In January, the AUW went one step further, introducing its first ever degree programme designed for women garment workers.

“We wanted to give opportunities to female garment workers who are academically promising, but could not manage to study further due to poverty and the need to the earn an income,” said Mowmita Basak, co-ordinator for the Pathways programme.

“The 22 garment workers selected receive a full scholarship for the five-year-long course. But the unique part is their employers will continue to pay their salaries, even though there is no guarantee the worker will return after graduation.”

Retaining the workers’ monthly wage of around $100 is key to the success of the programme, Basak added, as their families rely on the income and may refuse them permission to study if there is a risk they will face financial hardships.

“Life changing opportunity”

Even so, the course has been a “hard sell”, said Basak. Last year she visited numerous factories to try to convince employers to release their brightest female workers for a five year period - on full pay.

“I tell employers it will help repair the international reputation of Bangladesh’s garment sector which was been damaged after the Rana Plaza accident, and it may even generate some positive publicity for their factories,” she said.

While many factory owners have been unenthusiastic, five companies — Ananta group, Sanman group, Pou Chen group, Mohammadi group and Knit Concern — have joined the initiative.

Rubana Haq, managing director of the Dhaka-based Mohammadi group, which employs 9,000 workers and manufactures apparel for the H&M brand, said it was time for Bangladesh to do good.

“I think that going forward, it’s going to be worthwhile to try and attempt to change the lives of the female workers. I always used to wonder whether our women had any hopes or dreams beyond their sewing lines,” said Haq.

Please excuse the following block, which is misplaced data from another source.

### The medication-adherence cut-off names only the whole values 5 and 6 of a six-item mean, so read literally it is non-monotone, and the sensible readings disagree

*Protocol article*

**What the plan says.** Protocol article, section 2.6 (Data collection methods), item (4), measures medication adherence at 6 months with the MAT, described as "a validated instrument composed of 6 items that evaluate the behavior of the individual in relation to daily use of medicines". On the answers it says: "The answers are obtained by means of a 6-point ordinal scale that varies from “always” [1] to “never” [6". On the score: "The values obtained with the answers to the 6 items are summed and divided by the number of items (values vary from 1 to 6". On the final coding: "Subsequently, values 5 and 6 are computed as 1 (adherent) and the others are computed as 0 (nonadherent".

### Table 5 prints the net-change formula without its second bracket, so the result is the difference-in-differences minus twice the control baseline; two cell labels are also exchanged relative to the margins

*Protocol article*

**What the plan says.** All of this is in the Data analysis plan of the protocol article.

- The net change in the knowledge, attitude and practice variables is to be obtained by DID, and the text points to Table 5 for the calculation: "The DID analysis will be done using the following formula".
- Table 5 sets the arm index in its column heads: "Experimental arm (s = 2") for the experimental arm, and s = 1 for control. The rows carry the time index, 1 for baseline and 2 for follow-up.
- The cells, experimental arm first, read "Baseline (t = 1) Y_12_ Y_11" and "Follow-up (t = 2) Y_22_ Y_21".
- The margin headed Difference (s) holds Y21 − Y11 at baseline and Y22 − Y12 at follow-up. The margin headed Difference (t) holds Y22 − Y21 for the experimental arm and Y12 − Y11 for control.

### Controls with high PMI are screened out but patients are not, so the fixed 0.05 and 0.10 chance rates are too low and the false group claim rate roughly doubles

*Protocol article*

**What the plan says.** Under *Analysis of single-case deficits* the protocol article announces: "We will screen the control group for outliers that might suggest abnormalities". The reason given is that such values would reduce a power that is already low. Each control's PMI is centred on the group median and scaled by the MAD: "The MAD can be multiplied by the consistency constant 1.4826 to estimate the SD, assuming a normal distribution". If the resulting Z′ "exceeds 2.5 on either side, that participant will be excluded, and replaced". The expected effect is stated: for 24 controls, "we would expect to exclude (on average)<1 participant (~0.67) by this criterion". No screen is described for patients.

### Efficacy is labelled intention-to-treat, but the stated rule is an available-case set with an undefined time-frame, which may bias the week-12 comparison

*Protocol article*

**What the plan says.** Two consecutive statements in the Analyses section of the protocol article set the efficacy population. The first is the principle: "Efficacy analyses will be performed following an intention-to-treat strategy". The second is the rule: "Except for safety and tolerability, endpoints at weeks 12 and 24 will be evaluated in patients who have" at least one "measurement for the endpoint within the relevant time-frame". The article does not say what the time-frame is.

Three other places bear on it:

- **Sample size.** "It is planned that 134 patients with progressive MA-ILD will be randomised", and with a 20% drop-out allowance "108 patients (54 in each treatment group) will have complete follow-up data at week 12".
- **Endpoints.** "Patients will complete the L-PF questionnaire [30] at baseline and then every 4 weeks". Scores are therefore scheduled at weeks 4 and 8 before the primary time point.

“So when some of the women raised their hands and expressed their willingness to be tested, I was pleasantly surprised and extremely happy.”

Haq said that her company has allowed two workers to join the Pathways programme and will continue to pay their salaries for the next five years, adding that she planned to encourage more of her workers to join the course in the new semester.

For some of the young garment workers, selected by AUW after passing a rigorous examination, the opportunity to pursue a Bachelors degree has been more than just a dream come true.

“I always wanted to study more, but I couldn’t. My parents are old and I have two young sisters, so I am the only one who can earn in the family,” said Sonia Gomes, 28, a former quality control inspector at a factory owned by the Ananta group.

“I had given up hope until I heard about the AUW program. I was so happy when I was selected. I expect it will change my life. I plan to become a businesswoman and collaborate with other garment workers to ensure their rights are respected.”

Published with permission from Thomson Reuters Foundation, the charitable arm of Thomson Reuters, that covers humanitarian news, women’s rights, trafficking, corruption and climate change. Visit